A sublime portrayal of holy cities on canvas

Spirituality on ghats

Watercolour has been the muse of only a few select artists in India thanks to the difficulty of dealing with this medium.

 Yet, the ethereal effect that this medium produces on paper can bring alive any landscape, person or object the way, probably, no other artistic medium can.

This is the strength of watercolour, once again, underlined by a brilliant artist Saranjit Singh who is now displaying his works under the title ‘The Ghats of the Sacred River’. This exhibition is inspired by towns situated on the banks of holy rivers: the festivals, religious rituals and daily life of a common man there. For a spiritual tour of the many holy cities of India, from a gallery right here in Delhi, visit ‘The Ghats of the Sacred River’ at Beanstalk, Hotel Galaxy, Gurgaon.

Fifty-six-year-old Saranjit Singh, who hails from Pathankot in Punjab, has been a prolific artist all through his life. He is also well-known for putting in several years of thorough research into the subjects that he decides to depict on his canvas. His recently exhibited series of portraits of Guru Gobind Singh were a culmination of a seven year study of the Sikh scriptures and the writings of the 10th Sikh Guru. For this he travelled to Paonta Sahib in Himachal Pradesh, spoke to scholars and meditated there for many years. Saranjit has also travelled extensively in Rajasthan and captured Shekhawati havelis of the stately state on his canvas.

He says, “I always visit the places that I portray in my paintings. Every place has an aura to it. You can feel the energy and historicity of the place and become one with it when you are there in person. For ‘The Ghats of the Sacred River’ too, I travelled to Mathura, Vrindavan, Varanasi and Maheshwar near Indore in MP.”

“Each of these holy sites has a unique character. While Mathura and Vrindavan were the play grounds of Krishna and have several temples dedicated to him, Varanasi as the oldest continuously inhabited city of the world has several old havelis and an air of antiquity and spirituality. Maheshwar, on the other hand, has the majestic Ahilya Bai Fort.”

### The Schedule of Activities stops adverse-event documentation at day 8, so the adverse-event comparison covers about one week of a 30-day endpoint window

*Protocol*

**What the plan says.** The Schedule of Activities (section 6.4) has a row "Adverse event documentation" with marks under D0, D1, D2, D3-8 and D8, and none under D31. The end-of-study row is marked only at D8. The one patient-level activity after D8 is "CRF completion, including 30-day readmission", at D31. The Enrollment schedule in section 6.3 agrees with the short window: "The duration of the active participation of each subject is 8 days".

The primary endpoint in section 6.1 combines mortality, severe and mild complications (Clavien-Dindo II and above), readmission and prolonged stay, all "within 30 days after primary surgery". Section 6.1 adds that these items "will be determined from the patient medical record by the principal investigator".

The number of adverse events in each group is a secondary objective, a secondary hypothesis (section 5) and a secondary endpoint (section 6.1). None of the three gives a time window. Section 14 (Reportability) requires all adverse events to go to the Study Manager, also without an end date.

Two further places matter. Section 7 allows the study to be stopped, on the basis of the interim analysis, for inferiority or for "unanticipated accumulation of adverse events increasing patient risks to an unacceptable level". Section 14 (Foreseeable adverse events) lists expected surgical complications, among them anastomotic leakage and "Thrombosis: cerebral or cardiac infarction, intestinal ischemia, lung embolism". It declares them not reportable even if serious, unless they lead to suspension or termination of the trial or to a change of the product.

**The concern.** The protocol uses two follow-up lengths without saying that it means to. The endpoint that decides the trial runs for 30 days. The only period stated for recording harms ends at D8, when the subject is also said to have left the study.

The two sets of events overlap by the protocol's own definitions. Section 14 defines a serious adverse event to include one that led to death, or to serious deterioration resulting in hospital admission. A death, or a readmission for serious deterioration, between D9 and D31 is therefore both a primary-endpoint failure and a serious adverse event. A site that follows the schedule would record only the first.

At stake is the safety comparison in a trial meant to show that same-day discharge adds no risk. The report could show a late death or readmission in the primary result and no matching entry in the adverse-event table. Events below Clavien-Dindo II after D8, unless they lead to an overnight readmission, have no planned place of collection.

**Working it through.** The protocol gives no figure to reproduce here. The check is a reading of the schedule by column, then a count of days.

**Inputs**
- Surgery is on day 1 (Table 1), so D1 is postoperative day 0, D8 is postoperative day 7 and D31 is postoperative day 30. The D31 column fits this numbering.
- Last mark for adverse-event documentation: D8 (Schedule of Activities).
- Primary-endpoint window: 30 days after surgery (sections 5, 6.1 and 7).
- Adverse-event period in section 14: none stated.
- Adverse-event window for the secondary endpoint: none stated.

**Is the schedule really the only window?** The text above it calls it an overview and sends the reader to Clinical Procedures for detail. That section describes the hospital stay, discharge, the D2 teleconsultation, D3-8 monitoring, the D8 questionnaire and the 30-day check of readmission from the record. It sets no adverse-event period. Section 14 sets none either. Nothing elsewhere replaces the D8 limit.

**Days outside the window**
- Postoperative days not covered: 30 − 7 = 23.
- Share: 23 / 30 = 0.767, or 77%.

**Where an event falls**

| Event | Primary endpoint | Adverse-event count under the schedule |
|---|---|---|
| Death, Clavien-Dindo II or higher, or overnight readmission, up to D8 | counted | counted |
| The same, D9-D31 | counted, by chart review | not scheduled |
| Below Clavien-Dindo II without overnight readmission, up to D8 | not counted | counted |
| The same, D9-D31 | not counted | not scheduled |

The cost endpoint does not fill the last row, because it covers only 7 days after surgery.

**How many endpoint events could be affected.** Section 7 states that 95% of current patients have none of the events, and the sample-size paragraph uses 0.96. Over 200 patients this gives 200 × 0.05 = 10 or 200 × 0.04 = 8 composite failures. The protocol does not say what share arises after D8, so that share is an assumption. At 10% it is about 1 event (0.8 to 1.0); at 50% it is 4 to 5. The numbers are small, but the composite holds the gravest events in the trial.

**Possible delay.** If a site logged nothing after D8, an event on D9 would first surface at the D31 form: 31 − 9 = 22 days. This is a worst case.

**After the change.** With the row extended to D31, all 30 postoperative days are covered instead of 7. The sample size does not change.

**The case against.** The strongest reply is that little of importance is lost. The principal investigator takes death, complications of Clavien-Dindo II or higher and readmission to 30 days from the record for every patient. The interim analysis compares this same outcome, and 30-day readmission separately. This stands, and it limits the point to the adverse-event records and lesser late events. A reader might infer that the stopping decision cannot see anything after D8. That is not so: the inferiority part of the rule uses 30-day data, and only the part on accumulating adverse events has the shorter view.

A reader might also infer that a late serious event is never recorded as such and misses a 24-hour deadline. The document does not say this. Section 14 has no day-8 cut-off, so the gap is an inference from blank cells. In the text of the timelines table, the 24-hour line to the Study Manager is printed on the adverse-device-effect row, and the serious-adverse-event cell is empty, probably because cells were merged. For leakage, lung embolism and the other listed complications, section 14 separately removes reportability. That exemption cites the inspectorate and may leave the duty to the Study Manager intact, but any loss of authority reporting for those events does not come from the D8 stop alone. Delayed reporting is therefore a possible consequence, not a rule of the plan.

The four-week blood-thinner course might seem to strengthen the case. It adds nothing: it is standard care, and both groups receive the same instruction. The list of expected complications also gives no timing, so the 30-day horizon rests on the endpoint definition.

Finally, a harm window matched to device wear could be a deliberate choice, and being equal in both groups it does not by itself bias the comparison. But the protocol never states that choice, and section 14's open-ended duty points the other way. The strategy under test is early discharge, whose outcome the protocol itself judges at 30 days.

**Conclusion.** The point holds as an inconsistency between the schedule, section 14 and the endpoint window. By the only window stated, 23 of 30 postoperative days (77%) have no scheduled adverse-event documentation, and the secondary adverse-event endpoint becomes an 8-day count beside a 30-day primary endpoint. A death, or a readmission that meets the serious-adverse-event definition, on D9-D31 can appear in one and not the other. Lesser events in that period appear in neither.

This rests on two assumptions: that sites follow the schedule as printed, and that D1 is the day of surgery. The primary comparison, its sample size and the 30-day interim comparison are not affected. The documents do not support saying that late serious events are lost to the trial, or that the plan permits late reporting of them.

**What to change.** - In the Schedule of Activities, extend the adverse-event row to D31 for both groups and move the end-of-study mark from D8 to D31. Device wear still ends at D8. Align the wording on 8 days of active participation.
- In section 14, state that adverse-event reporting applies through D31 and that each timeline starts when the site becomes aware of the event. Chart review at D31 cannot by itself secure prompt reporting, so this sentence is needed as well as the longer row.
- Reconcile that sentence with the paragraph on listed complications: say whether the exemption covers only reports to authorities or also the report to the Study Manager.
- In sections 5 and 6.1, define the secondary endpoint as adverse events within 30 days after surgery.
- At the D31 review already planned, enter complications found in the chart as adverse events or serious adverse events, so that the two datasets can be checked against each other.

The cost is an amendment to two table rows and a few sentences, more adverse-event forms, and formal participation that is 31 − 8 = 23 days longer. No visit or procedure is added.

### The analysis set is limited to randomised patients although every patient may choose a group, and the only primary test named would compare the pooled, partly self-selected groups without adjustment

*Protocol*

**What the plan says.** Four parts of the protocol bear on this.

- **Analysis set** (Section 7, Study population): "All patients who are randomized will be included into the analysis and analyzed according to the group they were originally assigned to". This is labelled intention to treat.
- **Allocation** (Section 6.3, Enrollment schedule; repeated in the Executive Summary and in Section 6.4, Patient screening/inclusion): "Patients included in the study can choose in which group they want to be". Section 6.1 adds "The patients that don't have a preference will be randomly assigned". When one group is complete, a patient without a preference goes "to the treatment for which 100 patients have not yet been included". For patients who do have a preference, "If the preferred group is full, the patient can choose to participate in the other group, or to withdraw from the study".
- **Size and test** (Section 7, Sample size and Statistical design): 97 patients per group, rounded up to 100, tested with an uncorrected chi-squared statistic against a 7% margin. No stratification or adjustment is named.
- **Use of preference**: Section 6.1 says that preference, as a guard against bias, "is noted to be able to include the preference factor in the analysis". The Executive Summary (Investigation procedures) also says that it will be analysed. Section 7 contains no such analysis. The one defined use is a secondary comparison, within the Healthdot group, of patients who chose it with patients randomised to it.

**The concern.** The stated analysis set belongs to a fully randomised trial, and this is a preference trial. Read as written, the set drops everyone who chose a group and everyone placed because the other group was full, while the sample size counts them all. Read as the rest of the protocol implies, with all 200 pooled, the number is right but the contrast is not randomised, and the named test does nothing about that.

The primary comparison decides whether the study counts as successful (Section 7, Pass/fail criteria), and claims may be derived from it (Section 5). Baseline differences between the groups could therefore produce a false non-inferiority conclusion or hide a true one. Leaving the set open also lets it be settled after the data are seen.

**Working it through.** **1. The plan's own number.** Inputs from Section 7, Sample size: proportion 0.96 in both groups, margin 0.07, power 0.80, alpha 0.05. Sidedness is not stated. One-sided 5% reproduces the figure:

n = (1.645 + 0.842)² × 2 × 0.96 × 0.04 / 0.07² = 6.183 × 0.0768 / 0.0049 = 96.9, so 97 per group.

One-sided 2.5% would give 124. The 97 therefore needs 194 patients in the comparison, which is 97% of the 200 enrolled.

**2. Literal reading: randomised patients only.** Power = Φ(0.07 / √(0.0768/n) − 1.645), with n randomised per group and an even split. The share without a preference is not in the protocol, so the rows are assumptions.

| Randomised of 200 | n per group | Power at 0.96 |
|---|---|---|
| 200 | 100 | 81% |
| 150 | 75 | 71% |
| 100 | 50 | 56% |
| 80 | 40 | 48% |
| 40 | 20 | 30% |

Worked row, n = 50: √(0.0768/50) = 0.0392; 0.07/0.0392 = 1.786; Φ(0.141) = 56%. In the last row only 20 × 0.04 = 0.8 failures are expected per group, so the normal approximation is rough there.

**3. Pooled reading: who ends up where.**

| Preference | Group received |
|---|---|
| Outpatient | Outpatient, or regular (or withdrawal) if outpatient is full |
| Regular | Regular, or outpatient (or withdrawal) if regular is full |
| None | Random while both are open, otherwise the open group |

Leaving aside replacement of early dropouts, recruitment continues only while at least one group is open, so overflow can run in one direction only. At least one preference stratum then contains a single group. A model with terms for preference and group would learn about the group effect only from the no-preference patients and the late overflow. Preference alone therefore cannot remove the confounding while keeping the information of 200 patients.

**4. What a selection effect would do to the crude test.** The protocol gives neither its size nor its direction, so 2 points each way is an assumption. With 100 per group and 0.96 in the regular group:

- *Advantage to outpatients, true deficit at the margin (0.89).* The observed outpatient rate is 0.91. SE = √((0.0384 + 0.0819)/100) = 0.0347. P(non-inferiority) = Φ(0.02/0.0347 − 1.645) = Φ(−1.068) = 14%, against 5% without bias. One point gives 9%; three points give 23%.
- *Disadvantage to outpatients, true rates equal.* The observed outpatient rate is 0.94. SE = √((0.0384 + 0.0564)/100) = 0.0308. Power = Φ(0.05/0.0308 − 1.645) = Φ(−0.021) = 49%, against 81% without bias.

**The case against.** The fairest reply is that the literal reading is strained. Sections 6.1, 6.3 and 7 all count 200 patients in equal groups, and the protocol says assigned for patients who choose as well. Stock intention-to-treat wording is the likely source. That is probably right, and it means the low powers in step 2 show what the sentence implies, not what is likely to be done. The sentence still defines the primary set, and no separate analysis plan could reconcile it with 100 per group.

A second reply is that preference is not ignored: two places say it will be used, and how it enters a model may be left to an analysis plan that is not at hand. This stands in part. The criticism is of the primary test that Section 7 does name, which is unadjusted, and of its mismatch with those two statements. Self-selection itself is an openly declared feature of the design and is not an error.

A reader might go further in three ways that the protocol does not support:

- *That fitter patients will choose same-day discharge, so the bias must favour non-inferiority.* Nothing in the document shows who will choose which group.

Saranjit has assimilated various elements of these sites in his beautiful, semi-realistic paintings. So a portrayal of Vrindavan shows temples and havelis in their fine architectural detail melting into a purple-tinged background that also shows a gaurang (a Krishna devotee) lost in an other-worldly spiritual rumination.  

Another orange-hued painting, that seems to represent many spiritual sites at the same time, has two fakirs with chimta (tongs) in their raised hands singing away to glory. A turbaned holy man, sharing canvas space with them, plays the ektara.Saranjit says, “Watercolours afford us this beauty and seamless assimilation of various elements on paper.

The colours quickly absorb on paper and produce an awe-inspiring sublime effect possible only in this medium. My favourite subjects are completely suited to watercolours and so is my meditative temperament.”Catch this exhibition from 11 am to 11 pm. It is on till August 20.

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